Air quality and greenhouse gases: Perceptions and Measurements in rural dwellings and schools

Overview

It is generally understood that the air in towns and cities is more polluted than air in the countryside, yet the rural agricultural landscape has many sources of air pollution both similar to, and different from, the air in urban areas, including intensive agriculture, waste management and mining. Room ventilation – both in dwellings as well as in communal areas like classrooms – has become an area of much research focus during the COVID-19 pandemic, yet detailed studies in rural communities in the UK are rare.

The aim of this PhD is to determine whether the use of measurements, in conjunction with on-line tools, can enable individuals and/or groups to advocate for, and improve, their local air quality.

This PhD project will use new low-cost sensor systems to look at carbon dioxide, particulate matter and ammonia levels in rural Scotland. Case studies in a rural community in proximity of pollution emission sources will be identified, for example at a school, community building or nursing home. Perceptions and understanding of air pollution will be assessed and the use of the sensor systems for citizens to explore mitigation options will be

Methodology

Data science and Geography: The student will use information available online with tools including http://www.apis.ac.uk/, to identify which communities and schools are near intense rural air pollution sources.

Local Atmospheric chemistry: The types of air pollution will be distinguished using UK air pollution maps and models. The research approach to understand awareness of rural pollution will be developed with the supervisors and a research plan developed to work with 1-2 schools or community centres and private individuals to explore level of knowledge.

Field instrument deployment and data analysis: With the QuantAQ CASE partner, training with the ModulAir systems will be undertaken and deployment of an indoor-outdoor pair of units will be undertaken at case study buildings. In conjunction with UKCEH modelling tools and QuantAQ, the air pollution level and composition will be assessed.

Science communication and knowledge transfer: Using methods developed by University of Stirling, interventions and behaviour change of the building occupants and users will be developed and communication tools and methods developed by QuantAQ tested and improved.

The student will be supported by an interdisciplinary team including Dr Christine Braban (atmospheric chemist, UKCEH), Dr Heather Price (environmental geographer, University of Stirling), Dr. Ulrike Dragosits (spatial modeller, UKCEH) and Eben Cross (atmospheric chemist; CTO & Co-founder of QuantAQ) (CASE partner).

Project Timeline

Year 1

Literature review, sensor system training, atmospheric chemistry training, NERC atmospheric science school, measurement and case study plan, ethics review, other training as necessary.

Year 2

Case study sensor system deployments; research paper on geography of communal buildings and dwellings in proximity to rural pollution sources; development of communication materials and intervention options, training as necessary, attendance at a UK conference.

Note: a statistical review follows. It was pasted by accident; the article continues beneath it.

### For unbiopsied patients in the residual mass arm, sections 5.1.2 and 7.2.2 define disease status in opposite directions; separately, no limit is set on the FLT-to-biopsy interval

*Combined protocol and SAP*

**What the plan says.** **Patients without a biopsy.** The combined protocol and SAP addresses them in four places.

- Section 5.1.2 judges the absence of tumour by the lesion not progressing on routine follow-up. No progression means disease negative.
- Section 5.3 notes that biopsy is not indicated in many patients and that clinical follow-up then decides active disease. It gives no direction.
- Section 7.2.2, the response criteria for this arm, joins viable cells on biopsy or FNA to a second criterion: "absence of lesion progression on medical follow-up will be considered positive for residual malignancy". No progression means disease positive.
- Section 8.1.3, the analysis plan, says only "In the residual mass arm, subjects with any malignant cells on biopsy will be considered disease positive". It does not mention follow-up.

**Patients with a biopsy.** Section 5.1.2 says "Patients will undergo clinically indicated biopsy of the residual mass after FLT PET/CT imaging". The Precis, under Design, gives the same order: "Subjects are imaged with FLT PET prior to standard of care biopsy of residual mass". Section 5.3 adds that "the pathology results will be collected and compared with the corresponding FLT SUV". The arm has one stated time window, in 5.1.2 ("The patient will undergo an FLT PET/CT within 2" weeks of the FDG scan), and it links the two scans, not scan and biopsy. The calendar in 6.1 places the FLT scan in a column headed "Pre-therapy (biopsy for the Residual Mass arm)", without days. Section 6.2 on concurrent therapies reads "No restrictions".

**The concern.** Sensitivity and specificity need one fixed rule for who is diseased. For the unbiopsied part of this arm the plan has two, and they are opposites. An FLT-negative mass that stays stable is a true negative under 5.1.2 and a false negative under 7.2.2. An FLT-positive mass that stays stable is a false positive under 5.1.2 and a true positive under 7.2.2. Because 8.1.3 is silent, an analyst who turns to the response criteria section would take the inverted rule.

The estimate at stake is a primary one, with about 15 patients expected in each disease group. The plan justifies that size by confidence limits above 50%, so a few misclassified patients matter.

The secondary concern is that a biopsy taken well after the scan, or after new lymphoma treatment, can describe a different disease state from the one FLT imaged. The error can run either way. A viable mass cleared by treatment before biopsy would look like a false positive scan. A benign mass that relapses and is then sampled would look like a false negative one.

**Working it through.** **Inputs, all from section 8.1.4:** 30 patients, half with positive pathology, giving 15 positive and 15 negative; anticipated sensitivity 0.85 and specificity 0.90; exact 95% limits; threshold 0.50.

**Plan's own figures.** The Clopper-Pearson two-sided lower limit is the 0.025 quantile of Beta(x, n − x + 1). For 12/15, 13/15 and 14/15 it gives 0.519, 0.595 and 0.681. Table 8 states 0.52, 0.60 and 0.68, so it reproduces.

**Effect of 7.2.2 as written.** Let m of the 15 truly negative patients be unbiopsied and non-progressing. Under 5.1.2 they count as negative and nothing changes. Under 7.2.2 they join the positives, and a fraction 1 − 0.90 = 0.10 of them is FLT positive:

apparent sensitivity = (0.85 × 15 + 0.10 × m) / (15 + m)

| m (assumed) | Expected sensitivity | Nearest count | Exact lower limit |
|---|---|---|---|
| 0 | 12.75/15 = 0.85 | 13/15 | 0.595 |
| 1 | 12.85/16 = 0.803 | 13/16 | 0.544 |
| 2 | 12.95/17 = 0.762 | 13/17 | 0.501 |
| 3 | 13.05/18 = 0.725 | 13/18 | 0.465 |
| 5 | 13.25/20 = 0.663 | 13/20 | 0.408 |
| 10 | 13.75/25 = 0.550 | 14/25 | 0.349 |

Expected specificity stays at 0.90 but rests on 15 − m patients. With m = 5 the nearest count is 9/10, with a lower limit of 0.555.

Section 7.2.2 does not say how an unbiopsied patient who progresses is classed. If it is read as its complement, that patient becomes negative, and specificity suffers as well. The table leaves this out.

Year 3

Application of intervention options and benefit analysis; research paper on case study measurements; research paper on communication tools and interventions to improve indoor air quality in rural communities, training as necessary, attendance at an international conference (e.g. AGU).

Year 3.5

Thesis write up, paper edits and defence

Training
& Skills

oth the UK Centre for Ecology & Hydrology and the University of Stirling have high quality training programmes for postgraduate students, with the student being required to attend IAPETUS training and events throughout the PhD. The student will trained specifically on atmospheric chemistry; statistics and data science; social science methods; science communication and facilitation. This training will be supplemented by the CASE partner (QuantAQ), who will offer training on sensor systems.

More widely, the student will receive training on:
• Multi-disciplinarity: This research is at the interface between environmental science and social science. The student will receive training in working within interdisciplinary teams, and effectively communicating between disciplines.
• Fieldwork: The student will receive training in instrumentation and field deployment operations, as well as approaches to participatory research.
• Data management: The student will receive training in analysing large environmental datasets.
• Translating research into practice: The student will receive training to communicate their research to multiple audiences (e.g. policy makers, non-governmental organisations (NGOs), media and the wider public) and in publishing their work in scientific literature

References & further reading

https://www.gov.scot/publications/cleaner-air-scotland-2-towards-better-place-everyone/
https://assets.publishing.service.gov.uk/government/uploads/system/uploads/attachment_data/file/770715/clean-air-strategy-2019.pdf
Stamp, Samuel, Esfand Burman, Clive Shrubsole, Lia Chatzidiakou, Dejan Mumovic, and Mike Davies. “Long-term, continuous air quality monitoring in a cross-sectional study of three UK non-domestic buildings.” Building and Environment 180 (2020): 107071

Further Information

Dr Christine Braban (chri2@ceh.ac.uk)

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